COVID-19: Managing the operational impact in the natural resources industries

Andy Aston

Andy Aston

Global Head of Client Solutions for Natural Resources


For our clients who have ‘production’ facilities, the COVID-19 virus has forced companies to reduce or even halt physical operations. Critical for the natural resources industries is how processing facilities and refineries keep running, what business continuity plans they have in place and how these impact operations.

While the number one priority remains the health, safety and wellbeing of staff, there is of course a huge cost, both economic and social to limiting or halting operations. COVID-19 will impact the full supply chain from raw material availability, logistics and shipping, delivery, access to spares, productivity and third party service providers.

Managing the operational impact that COVID-19 will have on the natural resources industries is also vital in protecting the long-term sustainability of projects.

The natural resources industries must focus on ensuring the process safety systems continue to protect people, property and the environment during the COVID-19 outbreak.

Trained, experienced operational staff are not a ubiquitous resource. Personnel who can both operate and/or maintain processing facilities are limited. This presents a major risk to operations if personnel are unable to come to work.

There are a number of strategies, focused around four key themes, and measures we are working on with our clients to curb the spread of the virus and maintain operations.


  • Establishing COVID 19 response strategies, plans and teams. Foremost includes IT testing the resilience of systems and availability of assets to deliver high demand remote access, remote operations and remote working
  • Reducing people on site to essential personnel only, reducing the time people spend on site, social distancing, rotations focusing upon limiting workforce risk and “exposure”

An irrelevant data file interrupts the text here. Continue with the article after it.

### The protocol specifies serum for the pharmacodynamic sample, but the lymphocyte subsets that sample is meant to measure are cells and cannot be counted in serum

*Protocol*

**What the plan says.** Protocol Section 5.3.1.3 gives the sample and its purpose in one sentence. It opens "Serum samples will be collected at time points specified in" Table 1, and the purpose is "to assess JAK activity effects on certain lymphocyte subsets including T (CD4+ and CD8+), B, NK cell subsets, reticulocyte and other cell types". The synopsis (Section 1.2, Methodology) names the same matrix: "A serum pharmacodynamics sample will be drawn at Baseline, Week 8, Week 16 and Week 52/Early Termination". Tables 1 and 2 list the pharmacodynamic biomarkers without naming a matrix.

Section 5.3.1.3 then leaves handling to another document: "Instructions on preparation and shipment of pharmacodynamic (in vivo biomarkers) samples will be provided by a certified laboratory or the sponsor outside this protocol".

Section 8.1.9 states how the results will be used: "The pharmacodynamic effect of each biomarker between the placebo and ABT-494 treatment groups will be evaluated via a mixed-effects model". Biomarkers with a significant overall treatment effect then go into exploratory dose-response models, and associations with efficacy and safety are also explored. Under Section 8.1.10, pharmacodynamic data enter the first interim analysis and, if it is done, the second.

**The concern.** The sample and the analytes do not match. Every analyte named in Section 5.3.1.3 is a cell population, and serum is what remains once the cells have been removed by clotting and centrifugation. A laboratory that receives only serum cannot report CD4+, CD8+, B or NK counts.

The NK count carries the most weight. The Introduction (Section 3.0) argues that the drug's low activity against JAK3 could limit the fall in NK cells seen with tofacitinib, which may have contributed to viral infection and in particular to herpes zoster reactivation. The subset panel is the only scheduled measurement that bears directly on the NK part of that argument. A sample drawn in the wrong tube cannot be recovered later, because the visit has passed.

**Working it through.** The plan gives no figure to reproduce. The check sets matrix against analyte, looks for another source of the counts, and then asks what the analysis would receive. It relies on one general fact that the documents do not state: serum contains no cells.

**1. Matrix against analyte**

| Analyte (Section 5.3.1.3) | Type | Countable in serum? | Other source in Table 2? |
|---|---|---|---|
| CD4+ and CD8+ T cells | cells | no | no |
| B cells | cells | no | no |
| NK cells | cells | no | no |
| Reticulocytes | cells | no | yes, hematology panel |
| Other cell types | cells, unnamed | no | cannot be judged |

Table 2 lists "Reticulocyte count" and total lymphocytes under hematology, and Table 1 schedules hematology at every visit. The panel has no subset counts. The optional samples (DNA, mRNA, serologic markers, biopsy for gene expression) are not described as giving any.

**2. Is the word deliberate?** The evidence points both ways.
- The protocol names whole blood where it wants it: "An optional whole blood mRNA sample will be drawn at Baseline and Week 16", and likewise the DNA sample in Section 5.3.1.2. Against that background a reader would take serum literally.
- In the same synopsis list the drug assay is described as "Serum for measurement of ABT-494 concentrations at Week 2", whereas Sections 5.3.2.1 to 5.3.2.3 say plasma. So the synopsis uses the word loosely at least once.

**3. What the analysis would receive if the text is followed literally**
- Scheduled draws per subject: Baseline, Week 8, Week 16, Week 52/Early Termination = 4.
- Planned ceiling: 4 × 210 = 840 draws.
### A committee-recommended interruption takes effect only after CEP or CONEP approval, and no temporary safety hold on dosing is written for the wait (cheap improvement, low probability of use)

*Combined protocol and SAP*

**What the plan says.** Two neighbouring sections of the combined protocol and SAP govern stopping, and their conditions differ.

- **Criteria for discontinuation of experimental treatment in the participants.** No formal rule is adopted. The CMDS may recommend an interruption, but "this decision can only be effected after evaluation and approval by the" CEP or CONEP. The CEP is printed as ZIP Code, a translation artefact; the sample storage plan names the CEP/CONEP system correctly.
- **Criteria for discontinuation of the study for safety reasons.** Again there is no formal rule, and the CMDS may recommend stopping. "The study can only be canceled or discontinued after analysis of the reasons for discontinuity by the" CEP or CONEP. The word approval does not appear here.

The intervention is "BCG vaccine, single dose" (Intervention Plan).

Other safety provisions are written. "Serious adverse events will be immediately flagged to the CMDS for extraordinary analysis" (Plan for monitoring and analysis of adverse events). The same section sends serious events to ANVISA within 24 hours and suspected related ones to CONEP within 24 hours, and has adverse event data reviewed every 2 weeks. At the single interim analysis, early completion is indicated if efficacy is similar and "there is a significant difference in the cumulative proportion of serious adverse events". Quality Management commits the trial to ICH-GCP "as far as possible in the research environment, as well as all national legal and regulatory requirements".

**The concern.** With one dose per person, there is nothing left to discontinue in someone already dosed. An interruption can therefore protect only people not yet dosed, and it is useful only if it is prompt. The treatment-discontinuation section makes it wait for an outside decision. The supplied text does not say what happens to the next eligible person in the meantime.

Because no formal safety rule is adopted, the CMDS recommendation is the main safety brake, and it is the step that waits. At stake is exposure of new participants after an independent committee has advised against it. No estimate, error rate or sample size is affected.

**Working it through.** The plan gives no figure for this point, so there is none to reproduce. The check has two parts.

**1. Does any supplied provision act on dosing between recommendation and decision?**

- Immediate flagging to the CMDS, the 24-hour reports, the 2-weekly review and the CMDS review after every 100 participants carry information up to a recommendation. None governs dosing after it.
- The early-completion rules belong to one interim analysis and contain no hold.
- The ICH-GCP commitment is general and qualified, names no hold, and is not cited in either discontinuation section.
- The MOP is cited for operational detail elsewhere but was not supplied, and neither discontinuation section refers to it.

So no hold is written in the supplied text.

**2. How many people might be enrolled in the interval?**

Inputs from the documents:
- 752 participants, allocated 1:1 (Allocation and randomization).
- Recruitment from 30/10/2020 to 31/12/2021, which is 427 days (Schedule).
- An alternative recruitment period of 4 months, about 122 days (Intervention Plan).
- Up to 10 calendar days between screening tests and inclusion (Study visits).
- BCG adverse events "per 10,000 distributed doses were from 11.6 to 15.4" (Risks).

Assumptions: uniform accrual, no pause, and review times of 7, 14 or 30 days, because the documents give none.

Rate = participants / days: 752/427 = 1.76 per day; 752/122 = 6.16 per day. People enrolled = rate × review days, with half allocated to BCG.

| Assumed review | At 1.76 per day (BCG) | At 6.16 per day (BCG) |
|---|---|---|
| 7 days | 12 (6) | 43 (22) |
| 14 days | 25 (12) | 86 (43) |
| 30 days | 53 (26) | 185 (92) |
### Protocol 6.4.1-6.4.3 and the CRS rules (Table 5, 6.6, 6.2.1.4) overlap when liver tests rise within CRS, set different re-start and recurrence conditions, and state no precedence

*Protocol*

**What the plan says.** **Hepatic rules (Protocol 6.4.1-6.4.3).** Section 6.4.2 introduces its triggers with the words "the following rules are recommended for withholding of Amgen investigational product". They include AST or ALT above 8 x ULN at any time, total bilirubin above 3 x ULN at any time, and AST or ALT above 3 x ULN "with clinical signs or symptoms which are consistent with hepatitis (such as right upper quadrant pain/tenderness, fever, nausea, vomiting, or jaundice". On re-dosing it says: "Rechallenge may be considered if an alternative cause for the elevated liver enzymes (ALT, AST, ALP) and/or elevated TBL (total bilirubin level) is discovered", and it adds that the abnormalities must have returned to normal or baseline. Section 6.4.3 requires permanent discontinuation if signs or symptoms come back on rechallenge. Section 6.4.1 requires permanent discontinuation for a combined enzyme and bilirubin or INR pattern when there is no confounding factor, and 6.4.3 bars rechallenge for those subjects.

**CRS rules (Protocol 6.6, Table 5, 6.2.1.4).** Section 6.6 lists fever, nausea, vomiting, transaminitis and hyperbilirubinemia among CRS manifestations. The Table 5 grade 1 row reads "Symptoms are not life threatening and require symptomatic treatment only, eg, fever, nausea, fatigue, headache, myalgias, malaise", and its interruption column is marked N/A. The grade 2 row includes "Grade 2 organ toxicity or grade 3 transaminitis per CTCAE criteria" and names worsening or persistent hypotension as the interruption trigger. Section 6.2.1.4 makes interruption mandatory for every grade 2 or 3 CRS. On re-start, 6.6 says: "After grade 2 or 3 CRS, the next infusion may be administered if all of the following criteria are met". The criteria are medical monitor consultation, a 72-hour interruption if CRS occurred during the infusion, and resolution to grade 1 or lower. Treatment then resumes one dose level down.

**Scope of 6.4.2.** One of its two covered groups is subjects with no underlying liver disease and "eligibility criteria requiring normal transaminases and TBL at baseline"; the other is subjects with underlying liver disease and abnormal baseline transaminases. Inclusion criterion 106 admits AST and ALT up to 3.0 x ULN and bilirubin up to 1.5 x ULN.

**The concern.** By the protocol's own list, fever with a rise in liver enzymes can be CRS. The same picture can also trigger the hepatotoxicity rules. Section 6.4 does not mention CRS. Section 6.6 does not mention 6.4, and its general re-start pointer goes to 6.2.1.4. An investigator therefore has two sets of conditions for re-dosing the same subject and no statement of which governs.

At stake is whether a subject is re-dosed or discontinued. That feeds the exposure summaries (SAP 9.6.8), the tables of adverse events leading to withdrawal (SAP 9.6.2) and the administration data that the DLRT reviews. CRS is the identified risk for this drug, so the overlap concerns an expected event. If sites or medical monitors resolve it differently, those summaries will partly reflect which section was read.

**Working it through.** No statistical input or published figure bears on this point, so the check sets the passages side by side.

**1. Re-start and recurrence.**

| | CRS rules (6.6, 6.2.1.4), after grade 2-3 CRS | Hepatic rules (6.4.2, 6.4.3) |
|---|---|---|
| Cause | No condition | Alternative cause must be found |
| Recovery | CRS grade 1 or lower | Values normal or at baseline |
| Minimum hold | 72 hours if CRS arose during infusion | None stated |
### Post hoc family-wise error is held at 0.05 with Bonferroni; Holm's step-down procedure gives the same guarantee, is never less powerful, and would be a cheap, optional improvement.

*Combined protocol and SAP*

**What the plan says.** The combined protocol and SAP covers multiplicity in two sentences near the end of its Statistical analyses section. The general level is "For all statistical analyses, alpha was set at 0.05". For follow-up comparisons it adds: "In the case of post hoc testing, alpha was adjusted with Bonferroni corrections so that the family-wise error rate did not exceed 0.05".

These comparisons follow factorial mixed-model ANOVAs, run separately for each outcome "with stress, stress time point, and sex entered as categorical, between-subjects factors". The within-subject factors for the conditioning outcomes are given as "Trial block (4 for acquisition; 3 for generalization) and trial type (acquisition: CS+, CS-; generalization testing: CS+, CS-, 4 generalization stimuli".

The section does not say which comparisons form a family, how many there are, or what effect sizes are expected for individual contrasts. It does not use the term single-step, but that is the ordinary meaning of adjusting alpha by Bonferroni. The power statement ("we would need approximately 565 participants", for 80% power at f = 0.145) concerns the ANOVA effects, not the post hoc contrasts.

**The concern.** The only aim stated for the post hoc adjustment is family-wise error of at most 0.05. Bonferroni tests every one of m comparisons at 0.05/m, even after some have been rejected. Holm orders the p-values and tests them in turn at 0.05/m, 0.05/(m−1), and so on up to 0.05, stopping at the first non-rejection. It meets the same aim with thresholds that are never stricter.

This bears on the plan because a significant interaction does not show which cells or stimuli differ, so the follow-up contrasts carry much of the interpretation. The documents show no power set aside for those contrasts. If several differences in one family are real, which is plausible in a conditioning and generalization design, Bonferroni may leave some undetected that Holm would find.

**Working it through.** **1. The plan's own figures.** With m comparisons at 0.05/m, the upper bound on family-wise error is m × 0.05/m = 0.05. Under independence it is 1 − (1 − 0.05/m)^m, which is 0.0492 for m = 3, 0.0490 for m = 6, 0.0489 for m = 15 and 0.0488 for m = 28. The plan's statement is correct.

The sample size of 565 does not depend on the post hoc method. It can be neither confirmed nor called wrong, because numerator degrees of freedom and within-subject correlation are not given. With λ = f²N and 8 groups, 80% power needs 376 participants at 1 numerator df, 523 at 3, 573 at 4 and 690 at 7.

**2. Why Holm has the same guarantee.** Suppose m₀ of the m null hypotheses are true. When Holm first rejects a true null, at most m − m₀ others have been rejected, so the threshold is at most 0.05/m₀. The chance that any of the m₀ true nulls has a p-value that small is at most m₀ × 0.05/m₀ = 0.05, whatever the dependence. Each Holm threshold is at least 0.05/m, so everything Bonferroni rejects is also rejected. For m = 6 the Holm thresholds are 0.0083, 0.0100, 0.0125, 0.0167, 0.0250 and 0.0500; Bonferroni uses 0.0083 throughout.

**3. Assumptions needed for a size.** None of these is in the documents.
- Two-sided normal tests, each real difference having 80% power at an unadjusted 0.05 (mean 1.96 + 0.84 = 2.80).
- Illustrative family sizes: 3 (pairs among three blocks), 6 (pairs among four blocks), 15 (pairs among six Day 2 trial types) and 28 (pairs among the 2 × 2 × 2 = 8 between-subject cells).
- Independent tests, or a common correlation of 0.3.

• Consider extending roster durations to minimise exposure from general public areas and implementing split accommodation for shifts
  • Respecting the contribution the facility has to the local community. Being proactive in communicating and informing local communities if and when normal routines need to change


  • Rapidly moving towards an essential maintenance only mode of physical operation, challenging work orders to focus on critical maintenance tasks only. This includes deferring turnarounds (TARs)/shutdowns including those in the planning and preparation phase, where safety allows
  • Driving to a majority-remote operation to the greatest extent possible, using the opportunities that digitalisation presents. This includes upgrading systems to enable teams to work more flexibly through monitoring activities away from the plant
  • Creating second and third lines of defence in other parts of the business’s personnel, ready to move into operations if the need arises

Business protection

  • Performing remote risk analysis and schedule review sessions to reset and recalibrate plans and work packages over projects in execution and commissioning stage. Assess the interface issues and implement mitigation measures
  • Performing risk reviews of supply chain resilience including inventory, stocks, logistics, shipping, delivery, supplier financial stability including prompt payments and cash flow
  • Reviewing contract terms and conditions with vendors and suppliers to manage contractual notices as well as ensuring obligations and the service level agreements set, are being met and determining what can be deferred. While force majeure may be in operation, our teams in Asia are working collaboratively to deliver commercial reviews and ensure continuity of existing supply chains
  • Critical during this time is ensuring records are being maintained so appropriate resolution can be established in due course
  • Reducing CAPEX appropriation – focus on the essential rather than the gold standard. Undertake a full funding review to scale back capital projects and programmes, with a documented, resource loaded programme ready for implementation when the external issues subside

Bounce back

  • Plan and assess the impact of supply chain delays on completion dates, to allow greater clarity for when full operation returns
  • Be proactive in facilitating early cashflow payments to support supply chains – direct payment to sub-vendors or advanced payment mechanisms to contractors
  • Working with other local facilities to see if personnel can be shared between sites to ensure key skills are accessible

Further resources

Please visit our COVID-19 response page for all of our resources relating to the impact of COVID-19 on the construction sector.

For further information contact:

Andy Aston

Andy Aston
Global Head of Client Solutions for Natural Resources

t: +44 (0)20 75444000